Morrie constantly reminds Mitch that the culture is part of the reason why people lack any happiness. Mitch himself was involved in such, believing money to be power, working every day of his life. Morrie berates Albom on this, saying that love and family are top priority. He says that the culture makes one believe that “more is good”, when it isn’t, and assumes that they do so to attempt to replace love, which they are unable to do, Morrie himself buying little to nothing since his contraction of ALS yet feeling fulfilled. He says to instead give your own time and respect and to keep an open heart, status getting you nowhere. He also believes that the culture is too focused on physical appearances and youth, reflecting unfulfilled lives, and that aging should be accepted as growth, as well as the fact that death is immenent. Most importantly, he says the culture lacks love. Morrie says this when his behind needed to be wiped, saying that the culture encourages independence by making people always feel threatened, when there is nothing wrong with depending on others, reminding him of the unconditional love shown by parents. He also says this when Albom talks about how marriages and families today never work, people being apprehensive about commitment. When Albom asks why Morrie doesn’t just move to another location, Morrie says that every culture has its own individual issues. Morrie instead opts to reject the cultural value, creating his own sub-culture, believing that physical appearance or dependency is nothing to be ashamed of, and that everyone is the same, and thus we should love each other equally.
Family is held up as being immensely important, even more so than platonic friends. The reader is asked to consider the difference between the way that Morrie’s family functions and the way that Mitch’s family functions. Morrie’s immediate family is very close; his sons and his wife, Charlotte, are around to support him through his illness. Morrie believes deeply in familial responsibility, saying that his family can’t choose not to support him through his illness like a friend could. Because of this, he places a great degree of emphasis on the decisions to marry and have children when Mitch brings up the topic. On the other hand, Mitch’s brother, Peter, moved to Spain and is battling cancer mostly estranged from Mitch and the rest of their family. The text does present a hopeful tone for repairing relationships with family, however. After Morrie’s death, Mitch is finally able to reach out successfully to Peter with a message of love and compassion, and Peter is responsive to that.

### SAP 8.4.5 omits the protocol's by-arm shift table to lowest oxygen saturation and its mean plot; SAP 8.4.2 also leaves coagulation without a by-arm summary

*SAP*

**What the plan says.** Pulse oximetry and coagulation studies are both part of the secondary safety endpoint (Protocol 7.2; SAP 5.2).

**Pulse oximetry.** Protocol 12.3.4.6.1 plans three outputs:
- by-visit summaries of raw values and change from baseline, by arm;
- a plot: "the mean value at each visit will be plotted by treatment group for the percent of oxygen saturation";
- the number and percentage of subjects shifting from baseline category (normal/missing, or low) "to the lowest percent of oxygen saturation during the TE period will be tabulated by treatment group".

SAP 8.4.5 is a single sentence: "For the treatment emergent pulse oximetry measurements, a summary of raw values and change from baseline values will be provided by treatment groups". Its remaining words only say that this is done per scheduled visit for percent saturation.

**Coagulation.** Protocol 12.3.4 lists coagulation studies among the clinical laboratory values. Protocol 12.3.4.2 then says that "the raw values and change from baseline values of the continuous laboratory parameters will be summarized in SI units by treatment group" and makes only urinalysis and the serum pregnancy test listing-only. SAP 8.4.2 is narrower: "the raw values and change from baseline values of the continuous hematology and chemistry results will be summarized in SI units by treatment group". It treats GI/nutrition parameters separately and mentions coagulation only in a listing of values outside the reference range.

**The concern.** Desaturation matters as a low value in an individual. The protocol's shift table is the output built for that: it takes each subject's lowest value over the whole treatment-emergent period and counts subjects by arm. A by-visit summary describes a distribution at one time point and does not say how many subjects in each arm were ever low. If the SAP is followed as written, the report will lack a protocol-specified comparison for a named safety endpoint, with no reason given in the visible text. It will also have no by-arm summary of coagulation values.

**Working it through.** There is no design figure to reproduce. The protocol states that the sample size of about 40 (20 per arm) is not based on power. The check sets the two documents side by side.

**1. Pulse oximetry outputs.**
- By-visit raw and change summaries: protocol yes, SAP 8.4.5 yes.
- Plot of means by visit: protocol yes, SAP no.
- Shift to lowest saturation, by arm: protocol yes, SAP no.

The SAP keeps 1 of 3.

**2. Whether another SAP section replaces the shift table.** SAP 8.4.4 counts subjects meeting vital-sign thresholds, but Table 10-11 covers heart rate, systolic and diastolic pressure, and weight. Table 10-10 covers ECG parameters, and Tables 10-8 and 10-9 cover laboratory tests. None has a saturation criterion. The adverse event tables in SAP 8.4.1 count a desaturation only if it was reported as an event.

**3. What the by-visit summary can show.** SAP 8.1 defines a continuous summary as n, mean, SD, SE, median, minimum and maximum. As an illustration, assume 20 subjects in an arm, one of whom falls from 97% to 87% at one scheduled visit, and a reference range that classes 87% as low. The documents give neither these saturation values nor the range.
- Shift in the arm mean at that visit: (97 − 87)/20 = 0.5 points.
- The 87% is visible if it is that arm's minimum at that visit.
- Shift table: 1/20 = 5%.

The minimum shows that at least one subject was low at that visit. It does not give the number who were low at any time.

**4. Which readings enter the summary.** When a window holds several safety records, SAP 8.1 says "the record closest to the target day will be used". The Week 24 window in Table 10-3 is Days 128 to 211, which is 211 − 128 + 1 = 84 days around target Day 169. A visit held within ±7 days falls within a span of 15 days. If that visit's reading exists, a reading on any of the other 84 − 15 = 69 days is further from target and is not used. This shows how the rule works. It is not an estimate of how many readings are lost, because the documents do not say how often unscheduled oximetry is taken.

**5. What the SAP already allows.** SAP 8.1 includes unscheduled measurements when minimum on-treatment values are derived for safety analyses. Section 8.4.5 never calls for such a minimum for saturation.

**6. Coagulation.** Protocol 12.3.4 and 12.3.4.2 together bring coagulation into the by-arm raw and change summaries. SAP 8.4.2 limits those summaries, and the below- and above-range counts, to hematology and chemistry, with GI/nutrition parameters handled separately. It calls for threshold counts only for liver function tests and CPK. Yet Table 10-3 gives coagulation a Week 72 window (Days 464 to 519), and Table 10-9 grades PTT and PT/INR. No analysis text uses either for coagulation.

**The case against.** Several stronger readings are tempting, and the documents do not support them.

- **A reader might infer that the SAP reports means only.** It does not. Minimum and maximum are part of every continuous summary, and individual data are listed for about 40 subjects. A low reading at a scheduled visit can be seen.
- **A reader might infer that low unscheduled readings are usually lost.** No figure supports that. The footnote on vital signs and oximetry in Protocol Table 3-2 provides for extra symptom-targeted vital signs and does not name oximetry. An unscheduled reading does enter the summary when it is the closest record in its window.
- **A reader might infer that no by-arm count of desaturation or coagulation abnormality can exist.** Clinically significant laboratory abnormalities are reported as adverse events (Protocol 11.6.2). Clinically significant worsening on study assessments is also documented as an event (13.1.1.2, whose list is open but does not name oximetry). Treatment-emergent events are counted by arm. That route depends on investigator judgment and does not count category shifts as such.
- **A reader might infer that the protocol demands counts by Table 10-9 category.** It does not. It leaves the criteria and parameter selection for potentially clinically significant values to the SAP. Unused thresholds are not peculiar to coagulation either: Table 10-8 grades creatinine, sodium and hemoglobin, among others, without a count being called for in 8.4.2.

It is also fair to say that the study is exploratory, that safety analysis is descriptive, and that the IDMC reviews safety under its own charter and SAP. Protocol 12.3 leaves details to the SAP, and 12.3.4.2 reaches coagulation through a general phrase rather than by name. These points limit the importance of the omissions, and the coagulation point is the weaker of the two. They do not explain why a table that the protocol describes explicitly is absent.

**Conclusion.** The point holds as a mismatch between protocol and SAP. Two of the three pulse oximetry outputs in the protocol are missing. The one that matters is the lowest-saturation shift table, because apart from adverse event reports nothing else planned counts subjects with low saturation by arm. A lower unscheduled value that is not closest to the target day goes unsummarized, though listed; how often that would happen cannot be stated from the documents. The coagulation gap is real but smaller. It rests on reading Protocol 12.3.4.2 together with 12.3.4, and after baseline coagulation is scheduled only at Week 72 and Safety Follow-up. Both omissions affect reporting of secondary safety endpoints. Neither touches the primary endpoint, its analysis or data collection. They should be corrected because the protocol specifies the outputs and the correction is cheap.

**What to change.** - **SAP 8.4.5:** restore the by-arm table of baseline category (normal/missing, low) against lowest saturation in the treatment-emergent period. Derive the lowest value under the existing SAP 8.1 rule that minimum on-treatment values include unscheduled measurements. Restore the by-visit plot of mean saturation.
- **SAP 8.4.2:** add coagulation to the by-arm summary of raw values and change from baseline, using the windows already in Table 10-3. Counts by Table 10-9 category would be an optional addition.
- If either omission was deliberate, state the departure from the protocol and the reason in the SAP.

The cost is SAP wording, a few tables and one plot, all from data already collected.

Life and Death
The theme of life and death relates to Morrie’s state, and his legacy. Morrie says in his conversations with Albom that being so close to death is what made him live life to the fullest. His closeness to death is what made him appreciate the little life he had, Morrie saying it gave him “a chance to say goodbye to everyone”. Morrie says that a common theme in the culture is that instead of looking to the day we die, we instead ignore it, focusing on menial activities until it approaches. Morries says that a better method would be to live life as if you could die at any time, and to live the moment to it’s fullest, and to ask yourself if you’re prepared for that day. Morrie also says that even when he is dead, he is still partially alive, saying that the love and memories he gives are what will live on. During this time Albom and Morrie also look into ideas on what death means to other cultures. Most go along the basic idea that we are all part of a large source of energy, and that we are all reborn. After Morrie’s death, Albom walks to his grave, hearing Morrie’s voice in his head as if they were having a conversation, before realizing that it was a Tuesday.